CLEAN ENERGY

Nyeri farmer shifts to renewable fuel to cut production cost

Installing biogas system costs between Sh80,000 to Sh100,000

In Summary

• Benefits of using biogas include provision of clean energy instead of firewood. This reduces deforestation and promotes forest cover.

• The slurry from the biogas is used as manure and it helps in enriching the soil, hence increase production.

Alice Wangui, a farmer from Othaya in Nyeri County says with the bio-gas she no longer cuts trees to get firewood for cooking. She cooks fast and she does not have any smoke related problems.
Alice Wangui, a farmer from Othaya in Nyeri County says with the bio-gas she no longer cuts trees to get firewood for cooking. She cooks fast and she does not have any smoke related problems.
Image: AGATHA NGOTHO
David Macharia a tea and dairy farmer from Othaya, Nyeri County says he has shifted to the use of biogas to run chaffcutter for cutting Napier grass for his five dairy cows. He says his wife also uses the biogas for cooking and this has helped reduce cost of fuel and ensure sustainability in his production.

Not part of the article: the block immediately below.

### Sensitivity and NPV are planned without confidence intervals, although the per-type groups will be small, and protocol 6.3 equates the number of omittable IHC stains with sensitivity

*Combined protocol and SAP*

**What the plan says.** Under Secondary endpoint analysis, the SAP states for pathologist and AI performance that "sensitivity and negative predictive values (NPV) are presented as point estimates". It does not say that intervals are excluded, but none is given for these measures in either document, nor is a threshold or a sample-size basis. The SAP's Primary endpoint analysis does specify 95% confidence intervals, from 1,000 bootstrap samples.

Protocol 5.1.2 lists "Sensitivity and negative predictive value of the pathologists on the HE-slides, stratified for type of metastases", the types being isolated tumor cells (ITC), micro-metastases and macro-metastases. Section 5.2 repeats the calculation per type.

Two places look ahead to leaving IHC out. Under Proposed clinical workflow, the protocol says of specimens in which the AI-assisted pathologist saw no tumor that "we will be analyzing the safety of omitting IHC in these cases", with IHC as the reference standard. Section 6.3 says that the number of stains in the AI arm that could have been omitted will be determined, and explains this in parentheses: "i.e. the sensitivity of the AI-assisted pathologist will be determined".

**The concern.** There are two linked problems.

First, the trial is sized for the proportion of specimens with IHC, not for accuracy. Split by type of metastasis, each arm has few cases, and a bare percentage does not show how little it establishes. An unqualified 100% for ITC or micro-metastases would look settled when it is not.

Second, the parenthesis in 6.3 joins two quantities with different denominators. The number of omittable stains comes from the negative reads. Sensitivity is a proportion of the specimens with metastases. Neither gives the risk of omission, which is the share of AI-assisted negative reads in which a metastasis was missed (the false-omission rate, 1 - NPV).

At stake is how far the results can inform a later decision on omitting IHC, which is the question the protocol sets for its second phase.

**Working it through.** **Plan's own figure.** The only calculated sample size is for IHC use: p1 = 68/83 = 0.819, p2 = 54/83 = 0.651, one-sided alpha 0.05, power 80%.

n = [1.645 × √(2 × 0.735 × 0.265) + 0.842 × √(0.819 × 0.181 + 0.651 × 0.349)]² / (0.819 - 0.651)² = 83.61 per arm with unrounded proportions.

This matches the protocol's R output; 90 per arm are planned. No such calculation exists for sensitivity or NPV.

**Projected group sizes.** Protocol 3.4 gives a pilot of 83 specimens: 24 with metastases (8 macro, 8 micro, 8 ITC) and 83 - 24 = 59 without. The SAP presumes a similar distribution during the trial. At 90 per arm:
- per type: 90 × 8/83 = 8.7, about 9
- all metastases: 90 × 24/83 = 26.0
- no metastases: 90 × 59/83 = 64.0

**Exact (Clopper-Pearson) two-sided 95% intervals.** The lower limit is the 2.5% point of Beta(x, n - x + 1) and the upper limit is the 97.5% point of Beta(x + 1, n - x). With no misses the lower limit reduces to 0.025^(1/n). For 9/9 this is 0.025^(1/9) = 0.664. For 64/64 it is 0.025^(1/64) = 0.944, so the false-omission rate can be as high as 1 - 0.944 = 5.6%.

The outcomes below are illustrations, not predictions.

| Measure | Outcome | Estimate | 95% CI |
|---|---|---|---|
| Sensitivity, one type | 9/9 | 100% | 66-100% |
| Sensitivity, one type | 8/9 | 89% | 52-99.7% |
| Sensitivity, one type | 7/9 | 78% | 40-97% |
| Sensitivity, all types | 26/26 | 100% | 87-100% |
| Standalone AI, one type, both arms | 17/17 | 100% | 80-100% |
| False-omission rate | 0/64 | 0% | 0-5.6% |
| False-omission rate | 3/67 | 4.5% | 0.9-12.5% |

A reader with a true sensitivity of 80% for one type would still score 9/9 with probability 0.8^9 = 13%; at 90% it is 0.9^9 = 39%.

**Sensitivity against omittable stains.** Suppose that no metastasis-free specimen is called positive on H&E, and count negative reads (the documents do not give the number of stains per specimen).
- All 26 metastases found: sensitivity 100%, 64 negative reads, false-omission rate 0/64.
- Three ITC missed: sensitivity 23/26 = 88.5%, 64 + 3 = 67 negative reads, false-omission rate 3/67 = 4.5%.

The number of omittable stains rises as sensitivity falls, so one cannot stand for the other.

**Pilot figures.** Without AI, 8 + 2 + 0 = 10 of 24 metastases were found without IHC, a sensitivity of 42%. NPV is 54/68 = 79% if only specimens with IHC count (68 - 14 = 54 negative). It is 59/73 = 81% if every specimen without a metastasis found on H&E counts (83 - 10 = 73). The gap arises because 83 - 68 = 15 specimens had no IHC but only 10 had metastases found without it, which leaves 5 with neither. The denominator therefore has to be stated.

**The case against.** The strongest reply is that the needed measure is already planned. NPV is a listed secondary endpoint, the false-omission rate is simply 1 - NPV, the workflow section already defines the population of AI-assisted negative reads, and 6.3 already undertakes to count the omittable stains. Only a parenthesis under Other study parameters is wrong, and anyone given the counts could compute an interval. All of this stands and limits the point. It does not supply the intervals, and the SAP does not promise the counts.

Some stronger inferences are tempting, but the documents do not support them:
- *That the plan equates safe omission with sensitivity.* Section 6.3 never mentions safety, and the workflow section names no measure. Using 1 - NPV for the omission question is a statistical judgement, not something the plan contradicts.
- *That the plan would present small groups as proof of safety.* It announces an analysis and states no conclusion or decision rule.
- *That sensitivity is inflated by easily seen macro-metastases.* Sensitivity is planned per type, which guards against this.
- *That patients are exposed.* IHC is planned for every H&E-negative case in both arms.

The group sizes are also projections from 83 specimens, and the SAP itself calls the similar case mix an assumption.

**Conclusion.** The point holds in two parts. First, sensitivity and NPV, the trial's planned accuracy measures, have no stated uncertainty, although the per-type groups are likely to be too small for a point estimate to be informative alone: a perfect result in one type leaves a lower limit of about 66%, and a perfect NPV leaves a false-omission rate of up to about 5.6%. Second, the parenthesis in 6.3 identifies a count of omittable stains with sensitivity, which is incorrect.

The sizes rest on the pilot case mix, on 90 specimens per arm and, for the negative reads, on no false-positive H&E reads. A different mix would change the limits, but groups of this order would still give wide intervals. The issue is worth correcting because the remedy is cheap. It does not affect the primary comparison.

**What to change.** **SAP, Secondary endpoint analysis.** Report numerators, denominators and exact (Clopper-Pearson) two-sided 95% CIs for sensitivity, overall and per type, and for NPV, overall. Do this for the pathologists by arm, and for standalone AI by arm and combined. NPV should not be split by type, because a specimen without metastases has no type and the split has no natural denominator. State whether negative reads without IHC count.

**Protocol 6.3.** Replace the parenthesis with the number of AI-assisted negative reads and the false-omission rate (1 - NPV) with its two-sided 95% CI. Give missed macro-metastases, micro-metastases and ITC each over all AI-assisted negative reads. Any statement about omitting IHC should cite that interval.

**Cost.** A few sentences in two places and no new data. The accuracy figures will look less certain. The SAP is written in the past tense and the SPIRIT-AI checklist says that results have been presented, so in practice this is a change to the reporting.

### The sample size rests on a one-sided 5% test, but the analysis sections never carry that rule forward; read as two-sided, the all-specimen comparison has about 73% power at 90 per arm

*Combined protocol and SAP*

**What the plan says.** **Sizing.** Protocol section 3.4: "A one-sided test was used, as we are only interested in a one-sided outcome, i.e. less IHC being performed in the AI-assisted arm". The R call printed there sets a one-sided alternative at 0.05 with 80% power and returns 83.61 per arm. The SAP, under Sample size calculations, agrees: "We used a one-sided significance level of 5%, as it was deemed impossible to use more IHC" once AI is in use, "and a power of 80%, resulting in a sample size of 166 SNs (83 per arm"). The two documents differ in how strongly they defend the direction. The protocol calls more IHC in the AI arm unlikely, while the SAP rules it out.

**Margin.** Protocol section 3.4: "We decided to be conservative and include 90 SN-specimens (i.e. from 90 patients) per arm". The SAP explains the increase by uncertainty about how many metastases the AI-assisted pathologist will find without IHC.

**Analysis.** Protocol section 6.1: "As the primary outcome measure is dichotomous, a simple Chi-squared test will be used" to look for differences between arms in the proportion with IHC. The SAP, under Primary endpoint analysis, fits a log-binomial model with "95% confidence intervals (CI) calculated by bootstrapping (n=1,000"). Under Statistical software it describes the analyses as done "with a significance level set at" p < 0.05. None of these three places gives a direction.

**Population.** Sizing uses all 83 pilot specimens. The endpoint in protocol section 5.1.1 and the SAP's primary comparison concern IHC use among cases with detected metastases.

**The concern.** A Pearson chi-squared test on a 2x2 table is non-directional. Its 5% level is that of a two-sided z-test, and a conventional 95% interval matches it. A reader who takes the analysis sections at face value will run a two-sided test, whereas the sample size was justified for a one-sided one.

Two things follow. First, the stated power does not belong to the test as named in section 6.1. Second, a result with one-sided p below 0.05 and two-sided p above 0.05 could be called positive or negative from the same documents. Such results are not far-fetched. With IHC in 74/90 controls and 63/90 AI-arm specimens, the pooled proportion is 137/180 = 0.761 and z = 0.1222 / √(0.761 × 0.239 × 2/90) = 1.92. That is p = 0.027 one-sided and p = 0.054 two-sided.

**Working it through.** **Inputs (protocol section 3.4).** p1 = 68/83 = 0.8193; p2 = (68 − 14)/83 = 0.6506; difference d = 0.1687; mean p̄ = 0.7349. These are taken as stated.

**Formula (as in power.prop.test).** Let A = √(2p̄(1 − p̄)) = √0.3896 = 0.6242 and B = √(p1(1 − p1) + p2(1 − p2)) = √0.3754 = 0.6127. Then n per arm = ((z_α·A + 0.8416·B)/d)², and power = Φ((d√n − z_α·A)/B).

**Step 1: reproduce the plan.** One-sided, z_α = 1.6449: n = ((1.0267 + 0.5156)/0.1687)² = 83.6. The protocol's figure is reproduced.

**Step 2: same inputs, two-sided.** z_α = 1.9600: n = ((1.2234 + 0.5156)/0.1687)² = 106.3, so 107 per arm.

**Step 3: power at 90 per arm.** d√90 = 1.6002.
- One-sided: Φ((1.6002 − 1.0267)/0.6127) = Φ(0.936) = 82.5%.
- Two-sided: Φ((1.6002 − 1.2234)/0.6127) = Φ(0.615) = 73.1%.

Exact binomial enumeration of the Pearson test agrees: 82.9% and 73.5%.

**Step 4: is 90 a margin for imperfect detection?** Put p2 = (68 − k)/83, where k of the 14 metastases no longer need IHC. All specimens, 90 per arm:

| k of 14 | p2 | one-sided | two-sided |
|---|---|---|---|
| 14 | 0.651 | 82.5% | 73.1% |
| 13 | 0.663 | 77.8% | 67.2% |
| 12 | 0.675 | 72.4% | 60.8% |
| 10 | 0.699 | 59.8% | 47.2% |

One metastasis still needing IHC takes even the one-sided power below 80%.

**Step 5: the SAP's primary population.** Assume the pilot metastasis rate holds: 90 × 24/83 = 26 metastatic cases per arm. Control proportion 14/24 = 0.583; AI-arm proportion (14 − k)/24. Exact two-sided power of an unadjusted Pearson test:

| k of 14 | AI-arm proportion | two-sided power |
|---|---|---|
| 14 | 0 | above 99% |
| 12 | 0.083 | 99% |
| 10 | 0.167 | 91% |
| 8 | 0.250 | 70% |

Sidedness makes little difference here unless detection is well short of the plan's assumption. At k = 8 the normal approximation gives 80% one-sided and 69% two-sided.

David Macharia a tea and dairy farmer from Othaya, Nyeri County says he has shifted to the use of biogas to run chaffcutter for cutting Napier grass for his five dairy cows. He says his wife also uses the biogas for cooking and this has helped reduce cost of fuel and ensure sustainability in his production.
Image: AGATHA NGOTHO

With the high cost of energy pushing production cost up in the country, a farmer in Nyeri has shifted to renewable energy.